Youths in Oyo State have been urged to take up the opportunities that abound in waste recycling to escape from poverty caused by shortage of job opportunities and idleness.
The State Commissioner for Environment and Natural Resources, Mr Kehinde Ayoola stated this during a visit to some waste recycling factories in Ibadan, the State capital.
Some of the places toured by the Commissioner included the waste recycling plants at Ring Road, Orita Aperin Waste-To-Wealth Project site and the Aba Eku central dump site, to ascertain the capacity of the plants and the possibility of providing more government support for the private investors in waste recycling.
Ayoola said; “As we can all see, the wealth of the nation is no more oil dependent but in areas that we have not been paying attention to before. Today, young Nigerians are making good money from waste recycling while others cringe at the sight of waste, yet we complain of poverty.”
The Commissioner pledged the support of the Oyo State government to all willing youths in the State that are ready to establish their own businesses or become entrepreneurs, by continuing to provide the enabling environment.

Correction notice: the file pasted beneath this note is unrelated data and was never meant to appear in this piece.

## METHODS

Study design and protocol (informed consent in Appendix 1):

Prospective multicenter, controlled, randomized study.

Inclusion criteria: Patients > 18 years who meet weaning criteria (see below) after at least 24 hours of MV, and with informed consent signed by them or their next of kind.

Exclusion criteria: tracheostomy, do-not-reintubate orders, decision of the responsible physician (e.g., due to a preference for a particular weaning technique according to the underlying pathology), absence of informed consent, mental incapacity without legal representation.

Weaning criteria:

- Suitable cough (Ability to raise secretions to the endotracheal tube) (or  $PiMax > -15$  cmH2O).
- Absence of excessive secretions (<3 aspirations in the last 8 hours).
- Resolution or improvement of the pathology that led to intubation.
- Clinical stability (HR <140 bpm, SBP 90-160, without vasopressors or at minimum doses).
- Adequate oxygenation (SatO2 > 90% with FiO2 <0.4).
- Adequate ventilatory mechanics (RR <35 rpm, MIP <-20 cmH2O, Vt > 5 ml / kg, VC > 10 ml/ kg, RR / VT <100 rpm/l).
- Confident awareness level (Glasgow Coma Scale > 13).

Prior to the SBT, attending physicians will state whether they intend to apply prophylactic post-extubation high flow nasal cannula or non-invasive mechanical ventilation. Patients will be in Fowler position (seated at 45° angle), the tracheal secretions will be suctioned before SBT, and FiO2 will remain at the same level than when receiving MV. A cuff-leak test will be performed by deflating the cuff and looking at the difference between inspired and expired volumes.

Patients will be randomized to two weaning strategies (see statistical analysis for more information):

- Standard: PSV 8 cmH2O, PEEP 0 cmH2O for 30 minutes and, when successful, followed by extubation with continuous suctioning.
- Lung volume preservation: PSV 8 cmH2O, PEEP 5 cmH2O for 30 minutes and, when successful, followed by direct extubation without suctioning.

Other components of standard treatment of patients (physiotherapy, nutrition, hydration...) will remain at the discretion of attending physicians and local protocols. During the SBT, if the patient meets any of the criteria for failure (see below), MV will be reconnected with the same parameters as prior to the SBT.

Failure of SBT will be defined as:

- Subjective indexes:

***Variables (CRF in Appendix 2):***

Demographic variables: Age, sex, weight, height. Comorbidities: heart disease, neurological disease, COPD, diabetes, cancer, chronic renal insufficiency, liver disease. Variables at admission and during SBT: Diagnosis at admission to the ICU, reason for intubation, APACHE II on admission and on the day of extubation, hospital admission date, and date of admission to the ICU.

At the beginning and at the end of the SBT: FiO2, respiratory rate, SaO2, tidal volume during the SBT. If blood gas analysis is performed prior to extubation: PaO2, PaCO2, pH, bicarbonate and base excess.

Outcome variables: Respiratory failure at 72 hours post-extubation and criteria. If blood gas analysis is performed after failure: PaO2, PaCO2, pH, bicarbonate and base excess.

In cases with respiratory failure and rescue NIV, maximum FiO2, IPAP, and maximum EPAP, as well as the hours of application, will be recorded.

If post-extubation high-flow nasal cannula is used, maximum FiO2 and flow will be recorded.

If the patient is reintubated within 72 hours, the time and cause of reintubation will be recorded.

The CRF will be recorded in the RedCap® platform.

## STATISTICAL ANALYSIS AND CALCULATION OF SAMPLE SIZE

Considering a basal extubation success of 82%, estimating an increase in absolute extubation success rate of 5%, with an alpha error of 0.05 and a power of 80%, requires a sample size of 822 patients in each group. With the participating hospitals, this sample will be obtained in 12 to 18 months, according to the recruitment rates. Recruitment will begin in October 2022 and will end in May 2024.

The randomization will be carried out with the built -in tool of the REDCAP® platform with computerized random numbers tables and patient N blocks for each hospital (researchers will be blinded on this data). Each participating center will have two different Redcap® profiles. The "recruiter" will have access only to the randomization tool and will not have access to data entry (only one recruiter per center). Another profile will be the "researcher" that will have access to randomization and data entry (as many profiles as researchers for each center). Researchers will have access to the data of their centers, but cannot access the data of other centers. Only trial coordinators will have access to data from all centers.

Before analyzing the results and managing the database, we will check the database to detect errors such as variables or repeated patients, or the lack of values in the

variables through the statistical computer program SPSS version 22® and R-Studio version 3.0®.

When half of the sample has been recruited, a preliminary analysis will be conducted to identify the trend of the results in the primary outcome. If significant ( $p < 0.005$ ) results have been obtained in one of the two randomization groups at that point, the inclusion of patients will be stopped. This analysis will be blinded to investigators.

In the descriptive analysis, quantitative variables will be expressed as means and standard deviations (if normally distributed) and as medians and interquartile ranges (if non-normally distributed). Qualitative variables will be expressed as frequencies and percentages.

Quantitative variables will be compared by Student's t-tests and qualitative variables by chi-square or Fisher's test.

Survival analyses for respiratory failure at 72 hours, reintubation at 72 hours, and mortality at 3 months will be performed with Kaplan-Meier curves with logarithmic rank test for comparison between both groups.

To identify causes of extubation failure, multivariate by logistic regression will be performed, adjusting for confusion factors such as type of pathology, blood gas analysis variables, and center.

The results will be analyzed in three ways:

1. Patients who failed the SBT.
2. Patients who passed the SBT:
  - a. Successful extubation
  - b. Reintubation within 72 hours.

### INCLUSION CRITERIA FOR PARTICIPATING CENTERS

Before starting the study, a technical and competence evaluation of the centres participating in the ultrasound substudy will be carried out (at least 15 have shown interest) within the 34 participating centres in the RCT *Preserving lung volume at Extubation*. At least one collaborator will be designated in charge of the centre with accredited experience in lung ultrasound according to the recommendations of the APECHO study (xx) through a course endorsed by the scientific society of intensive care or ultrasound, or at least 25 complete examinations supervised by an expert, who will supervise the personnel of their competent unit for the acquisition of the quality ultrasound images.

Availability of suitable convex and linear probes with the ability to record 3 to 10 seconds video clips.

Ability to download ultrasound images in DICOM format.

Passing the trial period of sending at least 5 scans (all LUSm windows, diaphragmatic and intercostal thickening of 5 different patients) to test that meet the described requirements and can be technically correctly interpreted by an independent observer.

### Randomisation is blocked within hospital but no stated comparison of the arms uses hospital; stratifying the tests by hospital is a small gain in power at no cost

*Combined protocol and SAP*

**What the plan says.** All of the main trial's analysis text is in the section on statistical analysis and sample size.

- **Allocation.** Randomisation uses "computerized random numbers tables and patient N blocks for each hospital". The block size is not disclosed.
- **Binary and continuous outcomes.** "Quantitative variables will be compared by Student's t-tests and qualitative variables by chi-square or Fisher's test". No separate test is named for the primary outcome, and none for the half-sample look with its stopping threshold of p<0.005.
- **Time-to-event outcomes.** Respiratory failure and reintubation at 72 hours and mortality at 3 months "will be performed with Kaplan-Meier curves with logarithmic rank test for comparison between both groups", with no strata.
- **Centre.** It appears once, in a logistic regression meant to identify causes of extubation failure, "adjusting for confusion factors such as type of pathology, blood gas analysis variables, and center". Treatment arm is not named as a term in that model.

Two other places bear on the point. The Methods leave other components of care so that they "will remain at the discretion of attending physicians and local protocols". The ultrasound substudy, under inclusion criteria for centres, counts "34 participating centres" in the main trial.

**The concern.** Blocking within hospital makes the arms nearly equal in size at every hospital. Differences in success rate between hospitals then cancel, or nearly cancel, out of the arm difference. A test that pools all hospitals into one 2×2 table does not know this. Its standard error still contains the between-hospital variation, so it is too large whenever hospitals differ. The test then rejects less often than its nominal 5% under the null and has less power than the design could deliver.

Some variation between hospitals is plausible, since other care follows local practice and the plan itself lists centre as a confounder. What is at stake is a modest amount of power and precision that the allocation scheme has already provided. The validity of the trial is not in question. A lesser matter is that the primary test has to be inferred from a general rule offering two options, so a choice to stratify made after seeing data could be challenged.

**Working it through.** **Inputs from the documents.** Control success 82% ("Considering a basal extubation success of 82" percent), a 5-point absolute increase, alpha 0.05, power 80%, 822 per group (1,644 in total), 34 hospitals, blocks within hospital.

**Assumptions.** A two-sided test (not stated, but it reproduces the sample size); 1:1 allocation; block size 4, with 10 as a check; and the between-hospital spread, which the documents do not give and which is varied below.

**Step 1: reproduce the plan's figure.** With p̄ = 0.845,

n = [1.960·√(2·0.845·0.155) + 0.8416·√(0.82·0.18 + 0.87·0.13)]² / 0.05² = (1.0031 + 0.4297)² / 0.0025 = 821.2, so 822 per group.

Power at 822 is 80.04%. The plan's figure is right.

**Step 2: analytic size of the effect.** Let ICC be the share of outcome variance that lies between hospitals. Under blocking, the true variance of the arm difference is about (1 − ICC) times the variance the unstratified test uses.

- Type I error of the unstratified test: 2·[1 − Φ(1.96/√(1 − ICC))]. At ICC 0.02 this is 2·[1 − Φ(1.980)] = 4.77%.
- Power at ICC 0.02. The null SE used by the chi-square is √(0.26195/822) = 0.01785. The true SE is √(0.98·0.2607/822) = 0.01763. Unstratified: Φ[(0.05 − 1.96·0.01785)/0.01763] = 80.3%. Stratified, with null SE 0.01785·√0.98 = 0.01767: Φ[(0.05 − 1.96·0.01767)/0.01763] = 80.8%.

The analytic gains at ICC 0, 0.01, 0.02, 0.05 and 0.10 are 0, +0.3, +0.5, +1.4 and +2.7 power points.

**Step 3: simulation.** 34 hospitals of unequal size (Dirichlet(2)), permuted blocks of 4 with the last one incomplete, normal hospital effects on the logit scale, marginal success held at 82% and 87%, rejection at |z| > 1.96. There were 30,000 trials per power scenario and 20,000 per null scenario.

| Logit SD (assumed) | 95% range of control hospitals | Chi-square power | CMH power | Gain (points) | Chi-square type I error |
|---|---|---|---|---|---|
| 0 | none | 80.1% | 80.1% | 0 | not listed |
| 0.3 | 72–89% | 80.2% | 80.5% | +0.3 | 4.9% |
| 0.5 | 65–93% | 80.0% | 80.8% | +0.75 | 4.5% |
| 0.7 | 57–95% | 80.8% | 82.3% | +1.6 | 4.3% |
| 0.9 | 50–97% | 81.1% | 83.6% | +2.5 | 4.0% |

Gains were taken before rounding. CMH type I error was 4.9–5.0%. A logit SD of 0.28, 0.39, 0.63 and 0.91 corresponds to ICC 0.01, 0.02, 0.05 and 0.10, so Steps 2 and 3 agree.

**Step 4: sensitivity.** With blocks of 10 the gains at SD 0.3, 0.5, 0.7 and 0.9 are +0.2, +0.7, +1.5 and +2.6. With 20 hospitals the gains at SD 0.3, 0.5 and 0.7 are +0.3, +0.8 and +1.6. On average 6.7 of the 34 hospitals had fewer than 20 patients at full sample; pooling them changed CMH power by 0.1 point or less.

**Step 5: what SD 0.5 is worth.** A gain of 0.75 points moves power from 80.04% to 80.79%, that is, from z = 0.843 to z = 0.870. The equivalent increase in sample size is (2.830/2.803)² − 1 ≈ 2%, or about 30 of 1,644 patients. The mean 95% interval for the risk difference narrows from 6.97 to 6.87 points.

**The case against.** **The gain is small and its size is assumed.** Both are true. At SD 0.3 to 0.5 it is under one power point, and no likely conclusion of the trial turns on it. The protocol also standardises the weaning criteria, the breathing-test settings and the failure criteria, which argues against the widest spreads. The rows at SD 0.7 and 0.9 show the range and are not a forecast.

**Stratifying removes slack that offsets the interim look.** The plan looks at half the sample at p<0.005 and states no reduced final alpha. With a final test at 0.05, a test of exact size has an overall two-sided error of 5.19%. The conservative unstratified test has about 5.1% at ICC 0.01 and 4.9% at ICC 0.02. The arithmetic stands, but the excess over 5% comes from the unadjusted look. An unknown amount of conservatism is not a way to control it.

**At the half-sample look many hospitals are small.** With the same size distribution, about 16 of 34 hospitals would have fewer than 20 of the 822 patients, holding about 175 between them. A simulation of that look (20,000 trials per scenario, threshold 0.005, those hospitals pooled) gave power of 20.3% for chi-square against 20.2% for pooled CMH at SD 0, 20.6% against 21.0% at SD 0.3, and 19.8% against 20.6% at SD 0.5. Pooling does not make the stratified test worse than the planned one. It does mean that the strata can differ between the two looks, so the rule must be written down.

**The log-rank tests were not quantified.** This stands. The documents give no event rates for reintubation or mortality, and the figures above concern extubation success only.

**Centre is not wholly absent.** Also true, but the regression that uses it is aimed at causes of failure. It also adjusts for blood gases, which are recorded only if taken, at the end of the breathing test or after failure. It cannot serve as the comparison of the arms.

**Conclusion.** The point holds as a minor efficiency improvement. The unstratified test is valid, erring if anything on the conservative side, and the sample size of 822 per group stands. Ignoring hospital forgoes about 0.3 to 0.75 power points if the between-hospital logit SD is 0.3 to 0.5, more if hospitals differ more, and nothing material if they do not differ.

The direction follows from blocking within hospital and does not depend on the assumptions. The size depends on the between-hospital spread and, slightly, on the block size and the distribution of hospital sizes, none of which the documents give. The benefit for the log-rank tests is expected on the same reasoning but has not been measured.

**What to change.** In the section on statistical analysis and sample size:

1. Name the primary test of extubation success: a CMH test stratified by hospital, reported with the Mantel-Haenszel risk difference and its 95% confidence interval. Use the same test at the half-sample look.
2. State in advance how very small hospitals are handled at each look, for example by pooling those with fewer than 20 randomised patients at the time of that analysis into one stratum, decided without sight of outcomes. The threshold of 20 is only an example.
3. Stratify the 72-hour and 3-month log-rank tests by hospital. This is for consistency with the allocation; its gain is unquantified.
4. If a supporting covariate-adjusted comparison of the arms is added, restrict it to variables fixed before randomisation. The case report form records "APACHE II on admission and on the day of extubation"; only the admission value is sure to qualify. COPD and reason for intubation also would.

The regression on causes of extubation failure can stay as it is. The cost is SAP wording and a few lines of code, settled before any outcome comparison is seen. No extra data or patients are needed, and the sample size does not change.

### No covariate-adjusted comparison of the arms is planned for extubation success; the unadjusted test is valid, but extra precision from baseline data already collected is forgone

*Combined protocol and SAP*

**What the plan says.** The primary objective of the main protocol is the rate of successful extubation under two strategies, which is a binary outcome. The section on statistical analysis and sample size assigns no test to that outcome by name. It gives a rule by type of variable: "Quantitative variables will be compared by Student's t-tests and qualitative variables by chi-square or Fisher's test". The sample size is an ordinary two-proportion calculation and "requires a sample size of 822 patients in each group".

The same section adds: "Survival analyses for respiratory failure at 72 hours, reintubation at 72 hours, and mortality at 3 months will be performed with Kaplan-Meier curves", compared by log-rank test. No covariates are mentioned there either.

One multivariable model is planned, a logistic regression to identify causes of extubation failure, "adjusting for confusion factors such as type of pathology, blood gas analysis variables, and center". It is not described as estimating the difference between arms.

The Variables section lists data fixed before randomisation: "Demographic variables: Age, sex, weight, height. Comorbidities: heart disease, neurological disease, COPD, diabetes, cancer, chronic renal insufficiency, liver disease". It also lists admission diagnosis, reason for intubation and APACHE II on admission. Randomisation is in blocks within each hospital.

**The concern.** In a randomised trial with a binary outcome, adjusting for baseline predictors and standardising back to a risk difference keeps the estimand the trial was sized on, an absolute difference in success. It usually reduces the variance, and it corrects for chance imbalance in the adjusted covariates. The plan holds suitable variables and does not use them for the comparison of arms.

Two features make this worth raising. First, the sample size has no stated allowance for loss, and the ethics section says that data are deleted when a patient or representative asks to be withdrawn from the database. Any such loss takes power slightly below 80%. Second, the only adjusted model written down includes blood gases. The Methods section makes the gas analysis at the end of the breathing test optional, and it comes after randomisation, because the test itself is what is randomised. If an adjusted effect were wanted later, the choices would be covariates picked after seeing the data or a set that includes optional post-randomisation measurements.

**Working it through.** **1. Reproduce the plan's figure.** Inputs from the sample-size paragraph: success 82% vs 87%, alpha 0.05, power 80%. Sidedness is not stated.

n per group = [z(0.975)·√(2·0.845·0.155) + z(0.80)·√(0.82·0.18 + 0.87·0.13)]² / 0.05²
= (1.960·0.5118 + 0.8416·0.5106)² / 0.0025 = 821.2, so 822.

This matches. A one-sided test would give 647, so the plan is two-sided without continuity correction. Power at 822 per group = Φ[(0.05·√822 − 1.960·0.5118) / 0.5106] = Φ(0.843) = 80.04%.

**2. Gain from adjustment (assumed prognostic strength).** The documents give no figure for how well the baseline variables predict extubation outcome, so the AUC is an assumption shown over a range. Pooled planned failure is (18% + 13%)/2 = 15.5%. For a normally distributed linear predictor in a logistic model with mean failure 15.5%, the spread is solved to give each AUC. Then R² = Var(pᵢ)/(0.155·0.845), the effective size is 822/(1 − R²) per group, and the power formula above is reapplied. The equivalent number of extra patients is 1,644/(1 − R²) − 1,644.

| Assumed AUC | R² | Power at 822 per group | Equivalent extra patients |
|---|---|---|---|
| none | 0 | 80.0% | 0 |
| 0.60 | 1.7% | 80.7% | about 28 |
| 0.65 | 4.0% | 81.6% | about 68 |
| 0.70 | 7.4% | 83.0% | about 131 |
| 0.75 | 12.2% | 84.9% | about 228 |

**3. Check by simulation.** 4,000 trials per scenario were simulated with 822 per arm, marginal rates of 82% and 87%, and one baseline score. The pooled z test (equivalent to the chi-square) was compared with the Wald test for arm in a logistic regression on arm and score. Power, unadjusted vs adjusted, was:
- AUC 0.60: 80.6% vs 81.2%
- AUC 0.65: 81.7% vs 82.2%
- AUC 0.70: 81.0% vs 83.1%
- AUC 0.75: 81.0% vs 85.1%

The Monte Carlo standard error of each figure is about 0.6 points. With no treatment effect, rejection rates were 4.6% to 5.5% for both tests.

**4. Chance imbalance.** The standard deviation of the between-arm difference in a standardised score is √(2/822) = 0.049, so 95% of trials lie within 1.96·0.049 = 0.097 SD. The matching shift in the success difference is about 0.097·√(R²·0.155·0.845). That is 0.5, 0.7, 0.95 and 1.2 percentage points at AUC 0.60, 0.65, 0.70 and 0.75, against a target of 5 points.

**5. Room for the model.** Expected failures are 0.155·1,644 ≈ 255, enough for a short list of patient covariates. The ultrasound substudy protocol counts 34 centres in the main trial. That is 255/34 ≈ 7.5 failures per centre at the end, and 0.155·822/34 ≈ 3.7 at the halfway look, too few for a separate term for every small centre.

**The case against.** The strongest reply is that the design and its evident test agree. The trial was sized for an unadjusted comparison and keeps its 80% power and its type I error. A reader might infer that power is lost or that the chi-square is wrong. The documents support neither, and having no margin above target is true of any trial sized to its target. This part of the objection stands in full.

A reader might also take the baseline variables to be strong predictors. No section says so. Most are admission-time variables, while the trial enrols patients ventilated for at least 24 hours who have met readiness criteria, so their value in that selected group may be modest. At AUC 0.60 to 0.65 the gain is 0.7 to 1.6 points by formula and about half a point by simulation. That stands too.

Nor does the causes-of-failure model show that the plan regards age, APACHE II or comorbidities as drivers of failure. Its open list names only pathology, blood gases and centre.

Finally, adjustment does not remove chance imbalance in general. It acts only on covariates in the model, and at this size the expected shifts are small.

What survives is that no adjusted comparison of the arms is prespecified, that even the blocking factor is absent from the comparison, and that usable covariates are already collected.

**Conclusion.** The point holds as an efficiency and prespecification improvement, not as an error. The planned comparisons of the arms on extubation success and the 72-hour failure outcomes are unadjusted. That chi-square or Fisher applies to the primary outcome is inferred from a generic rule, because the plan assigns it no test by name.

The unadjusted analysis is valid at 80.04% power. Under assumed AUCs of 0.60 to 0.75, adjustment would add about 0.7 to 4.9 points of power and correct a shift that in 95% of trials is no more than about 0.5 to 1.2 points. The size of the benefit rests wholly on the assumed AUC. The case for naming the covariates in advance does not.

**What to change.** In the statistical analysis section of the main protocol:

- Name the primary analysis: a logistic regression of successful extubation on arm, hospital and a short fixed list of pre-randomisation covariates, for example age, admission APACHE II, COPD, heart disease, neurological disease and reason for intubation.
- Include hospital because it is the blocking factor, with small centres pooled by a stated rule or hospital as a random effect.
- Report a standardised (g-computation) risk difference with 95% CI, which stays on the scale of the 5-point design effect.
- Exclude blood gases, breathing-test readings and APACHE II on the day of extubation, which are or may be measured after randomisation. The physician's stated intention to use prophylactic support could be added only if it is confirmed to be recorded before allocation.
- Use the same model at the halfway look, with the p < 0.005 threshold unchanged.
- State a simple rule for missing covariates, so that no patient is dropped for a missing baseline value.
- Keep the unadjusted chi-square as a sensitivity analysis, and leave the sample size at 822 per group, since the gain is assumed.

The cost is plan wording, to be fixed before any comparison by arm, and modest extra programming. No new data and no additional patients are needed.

He stated that; “We have to be realistic in what we want and how we go about achieving them. The State administration under Governor Seyi Makinde has looked and found various ways to make youths have enabling environment to thrive in whatever business or enterprise they engage in to reduce poverty and unemployment.”
Ayoola said the capacity of the Nigerian and State governments to employ is not as buoyant as it used to be due to low income from oil, which is the mainstay of Nigeria’s wealth.
He therefore advised the youths to look inward and think of waste recycling which has offered a good opportunity for making money and even to employ other youths.
The Commissioner was in the company of the Permanent Secretary of the Ministry, Dr Bashir Olanrewaju, Consultant to the State on Waste Management, Mrs Ololade Oresanwo of West Africa ENGR and officials of the Ministry.
The plants visited were producing polythene nylon and other products from recycled pure water sachet and other waste products.